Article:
End of the World Sale: Nuke-Proof Bunkers

These nuke-proof bunkers will last forever, but these deals won't

What can Robert Vicino do to put you in this nuke-proof bunker today... or at least before doomsday?

Vicino is the salesman with an Armageddon plan, and he's taking money for what he promises will one day be a comfortable, well-appointed bunker in the Mojave Desert.

Vicino runs the Del Mar-based company, Vivos, which offers "The ultimate underground shelter solution for surviving these uncertain times." The shelters are designed to provide "up to one year of autonomous underground survival."

Vicino has already taken reservations for the bunker in Barstow -- it's a 13,000-square-foot area that includes an atrium, gym and jail.

The menu features sloppy joes and pearl potatoes. There will be enough food to last one year or whenever the pearl potato eating contest ends.

Experts told the Associated Press that demand for bunkers is growing because of strong earthquakes, terrorism and predictions of the world's end in 2012. You know, the Mayan calendar thing.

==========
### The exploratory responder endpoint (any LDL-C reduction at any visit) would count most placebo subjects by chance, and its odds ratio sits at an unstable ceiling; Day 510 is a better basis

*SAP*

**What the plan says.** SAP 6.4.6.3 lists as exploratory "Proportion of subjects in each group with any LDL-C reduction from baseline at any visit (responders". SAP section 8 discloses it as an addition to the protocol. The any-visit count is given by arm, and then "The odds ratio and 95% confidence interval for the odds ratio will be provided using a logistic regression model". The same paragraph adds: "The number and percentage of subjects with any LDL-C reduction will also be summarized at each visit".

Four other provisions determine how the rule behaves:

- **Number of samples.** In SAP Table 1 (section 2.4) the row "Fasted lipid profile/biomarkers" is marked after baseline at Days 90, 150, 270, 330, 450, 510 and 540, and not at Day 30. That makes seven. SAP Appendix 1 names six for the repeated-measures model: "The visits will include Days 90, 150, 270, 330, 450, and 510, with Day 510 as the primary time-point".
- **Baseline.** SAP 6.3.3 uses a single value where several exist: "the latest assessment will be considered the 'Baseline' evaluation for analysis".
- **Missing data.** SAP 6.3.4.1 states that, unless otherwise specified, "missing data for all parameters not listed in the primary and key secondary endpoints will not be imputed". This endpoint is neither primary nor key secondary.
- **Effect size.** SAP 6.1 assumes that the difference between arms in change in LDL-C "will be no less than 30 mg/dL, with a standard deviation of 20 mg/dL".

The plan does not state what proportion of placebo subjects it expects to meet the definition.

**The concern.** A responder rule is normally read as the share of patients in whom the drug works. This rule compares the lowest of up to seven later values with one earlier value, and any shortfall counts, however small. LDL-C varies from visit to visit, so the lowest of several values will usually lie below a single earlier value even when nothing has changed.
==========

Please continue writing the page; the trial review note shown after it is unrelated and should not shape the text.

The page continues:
About $50,000 will get you a spot in the Mojave facility. Vicino said he has collected deposits on half the 132 spaces planned in the bunker and is still taking reservations: $5,000 for adults and $2,500 for kids.

Pets are free.

Sure, words and phrases like doomsday, Armageddon, day of reckoning, End of Days, grizzly bear on the loose, Judgement Day, apocalypse and Ragnarok sound bad, but Vicino told the Times he's not out to scare people into a bunker.

"I'm careful not to promote fear," Vicino told the Times. "But sooner or later, I believe you're going to need to seek shelter."

A Times reporter visited the site, on condition its location was not revealed. According to the Times' report:

Property records show the site is owned by TSG Investments of Portland, Ore., which bought it from AT&T. Vicino said Vivos has an arrangement with the owner to develop and sell space in the property, which was originally built as an emergency government communications center during the Cold War.

The Times article also looks at a doomsday facility in Kansas and an Oregon man's cozy sounding "survival pod" -- designed to ride out tidal waves.


Copyright AP - Associated Press
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